Reframe your thinking about the beacon opportunity
Beacons may not be in the media limelight as of late, but contributor Brian Handly believes we're seeing accelerating deployments of them for a reason.
Are you tired of hearing how beacons are the next best thing? They’ll be the greatest because marketers can send real-time push alerts when someone walks through the door, right?
I’m tired of those articles as well, and there’s a reason you hear much less about beacons than you did two years ago: Beacons lost their shine.
Marketers overestimated how much consumers wanted that experience of pop-up notifications and buzzing messages about coupons in their pockets as they walked in the door. Beacons seem to be on the classic Gartner “hype cycle”: a big spurt of initial interest, the hype wears off, then the product, if worthy, slowly gains traction.
This is indeed an article about beacons, but not perhaps what you would expect. Don’t click away just yet. These little Bluetooth signal broadcasting devices will play an important role in the current evolution of marketing technology.
If you know what beacons are and what they do, join me again after this paragraph. However, for those who do not know, a beacon simply broadcasts out its own Bluetooth signal. To detect a beacon at a location, a smartphone needs an app on the phone looking for beacons. Once detected, the app on the phone decides what to do with that signal — send a push alert, surface new content, record the interaction, do nothing, or do something later with the data.
It’s the last element — do something with the data — which has been severely underestimated.
Where beacons shine: Audience data and attribution
When a device bumps into a beacon, it produces an incredibly precise and accurate location data signal — we’ve typically observed a ten-fold improvement in accuracy over GPS-derived lat/long data across our network. With exact location data comes the ability to do two things incredibly well:
- Build audience profiles of interests and behaviors
- Measure foot traffic and therefore create the critical link toward building statistically significant attribution solutions, or being able to measure that digital campaigns resulted in actual foot traffic.
(If you don’t think every major tech company is racing toward an attribution solution, I submit Snap’s purchase of Placed as Exhibit 1.)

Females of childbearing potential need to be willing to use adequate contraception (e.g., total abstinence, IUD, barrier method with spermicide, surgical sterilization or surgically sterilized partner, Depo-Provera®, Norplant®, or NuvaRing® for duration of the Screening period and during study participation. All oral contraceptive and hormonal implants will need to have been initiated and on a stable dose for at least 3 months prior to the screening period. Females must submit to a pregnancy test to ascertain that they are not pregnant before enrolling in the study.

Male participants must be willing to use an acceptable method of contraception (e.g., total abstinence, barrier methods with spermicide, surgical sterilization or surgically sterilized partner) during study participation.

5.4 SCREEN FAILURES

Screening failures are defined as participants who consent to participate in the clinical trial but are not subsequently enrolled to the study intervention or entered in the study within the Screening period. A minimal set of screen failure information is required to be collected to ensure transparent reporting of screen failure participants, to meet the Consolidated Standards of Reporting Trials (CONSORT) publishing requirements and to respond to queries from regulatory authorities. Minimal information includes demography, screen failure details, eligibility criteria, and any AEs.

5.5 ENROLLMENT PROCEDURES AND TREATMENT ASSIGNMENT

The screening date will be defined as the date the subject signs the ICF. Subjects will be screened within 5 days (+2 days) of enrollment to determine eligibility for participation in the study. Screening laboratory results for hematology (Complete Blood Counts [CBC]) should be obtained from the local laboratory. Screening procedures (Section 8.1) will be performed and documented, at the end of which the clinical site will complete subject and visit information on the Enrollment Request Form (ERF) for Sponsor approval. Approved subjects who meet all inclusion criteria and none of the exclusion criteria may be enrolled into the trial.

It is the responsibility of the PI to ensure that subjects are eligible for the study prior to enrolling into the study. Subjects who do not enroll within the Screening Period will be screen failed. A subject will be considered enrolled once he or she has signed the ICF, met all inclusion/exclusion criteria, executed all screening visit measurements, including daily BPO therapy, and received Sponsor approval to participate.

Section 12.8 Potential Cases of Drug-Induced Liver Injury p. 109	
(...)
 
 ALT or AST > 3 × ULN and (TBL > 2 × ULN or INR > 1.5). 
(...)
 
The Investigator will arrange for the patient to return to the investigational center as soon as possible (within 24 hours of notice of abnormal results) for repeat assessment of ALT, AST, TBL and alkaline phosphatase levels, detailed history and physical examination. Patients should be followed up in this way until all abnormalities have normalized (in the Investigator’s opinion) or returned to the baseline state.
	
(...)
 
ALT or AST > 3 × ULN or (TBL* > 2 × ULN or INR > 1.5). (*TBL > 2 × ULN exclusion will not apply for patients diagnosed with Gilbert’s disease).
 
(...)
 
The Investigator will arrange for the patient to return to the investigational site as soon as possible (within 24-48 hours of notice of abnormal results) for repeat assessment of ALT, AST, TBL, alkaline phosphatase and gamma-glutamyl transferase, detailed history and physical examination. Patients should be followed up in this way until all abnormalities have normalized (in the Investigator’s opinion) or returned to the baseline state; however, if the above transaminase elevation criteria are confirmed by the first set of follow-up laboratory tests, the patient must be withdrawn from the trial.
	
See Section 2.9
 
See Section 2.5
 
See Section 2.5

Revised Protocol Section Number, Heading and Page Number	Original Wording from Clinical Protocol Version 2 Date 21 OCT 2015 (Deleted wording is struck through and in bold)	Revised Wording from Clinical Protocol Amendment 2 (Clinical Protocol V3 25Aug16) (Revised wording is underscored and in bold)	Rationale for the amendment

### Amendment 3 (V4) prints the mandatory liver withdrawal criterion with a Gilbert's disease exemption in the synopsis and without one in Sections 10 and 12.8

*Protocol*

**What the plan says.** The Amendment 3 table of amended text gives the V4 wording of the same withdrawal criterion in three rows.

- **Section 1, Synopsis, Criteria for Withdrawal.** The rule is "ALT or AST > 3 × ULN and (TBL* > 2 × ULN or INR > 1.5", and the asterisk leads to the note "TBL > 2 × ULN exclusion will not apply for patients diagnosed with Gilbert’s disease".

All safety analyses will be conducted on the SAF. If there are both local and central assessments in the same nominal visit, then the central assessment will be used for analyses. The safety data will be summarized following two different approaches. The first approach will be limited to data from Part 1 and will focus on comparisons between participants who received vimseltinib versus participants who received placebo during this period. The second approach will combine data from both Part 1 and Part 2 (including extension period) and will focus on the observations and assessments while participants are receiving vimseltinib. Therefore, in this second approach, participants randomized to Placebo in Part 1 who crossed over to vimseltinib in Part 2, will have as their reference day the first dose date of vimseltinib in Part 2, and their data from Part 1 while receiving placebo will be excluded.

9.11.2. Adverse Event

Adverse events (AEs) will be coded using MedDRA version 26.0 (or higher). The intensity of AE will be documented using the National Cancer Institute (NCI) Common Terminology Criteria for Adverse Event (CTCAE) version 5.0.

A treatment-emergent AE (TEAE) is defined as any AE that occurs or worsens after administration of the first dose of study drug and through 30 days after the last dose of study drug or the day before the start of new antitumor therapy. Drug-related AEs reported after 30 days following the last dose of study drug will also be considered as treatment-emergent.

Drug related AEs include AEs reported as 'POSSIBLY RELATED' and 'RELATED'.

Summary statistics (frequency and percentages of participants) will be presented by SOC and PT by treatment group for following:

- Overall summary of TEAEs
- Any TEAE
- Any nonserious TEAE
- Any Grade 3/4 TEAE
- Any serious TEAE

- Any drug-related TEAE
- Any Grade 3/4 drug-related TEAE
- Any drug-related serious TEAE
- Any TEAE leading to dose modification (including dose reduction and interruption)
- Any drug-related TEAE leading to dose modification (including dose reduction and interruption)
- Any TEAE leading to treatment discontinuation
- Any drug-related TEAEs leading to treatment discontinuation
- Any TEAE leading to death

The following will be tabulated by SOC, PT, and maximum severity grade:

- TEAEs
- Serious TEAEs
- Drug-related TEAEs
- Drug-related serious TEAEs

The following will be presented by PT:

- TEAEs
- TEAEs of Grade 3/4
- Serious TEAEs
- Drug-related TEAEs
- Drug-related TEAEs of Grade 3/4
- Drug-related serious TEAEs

The challenge with GPS data, regardless of the source, is that it is only accurate to within 100 meters 30 to 40 percent of the time (PDF) if derived through the third-party sources like the bid stream. Across our entire network, we’ve found that the accuracy is closer to 70 to 80 percent if derived directly from the app.
If you build audience segments and attribution models based on garbage data, you get garbage results. Increasing the confidence of the results via beacon detection by a factor of 10 is a significant step forward in marketing technology.
Let’s revisit the sentiment about the shine wearing off beacons and why they’ve been receiving less press coverage. While both of these are true, the media misses a salient point. Beacon deployments are continuing by the hundreds of thousands for those two big reasons above: audience data and attribution.
Beacons are being deployed by marketers not from the household name brands but by the vendors servicing those brands. These marketers recognize that beacons will always have a place for real-time, location-based marketing with the right use case, but that the big value lies in the data generated behind the scenes.
I believe we’ll see an arms race by retailers for new tech adoption given Amazon’s recent purchase of Whole Foods. Those that don’t invest will be at risk of falling behind and out of favor with consumers.
Beacons have made it through the initial hype of The Gartner Hype Cycle. There’s a massive opportunity to leverage beacons, alongside GPS data and other location signals, to make the next transition in marketing technology, demonstrating true attribution of advertising. Forging ahead on that “Slope of Enlightenment” toward the “Plateau of Productivity” will likely take more time than we imagine, but it will be worth the trip.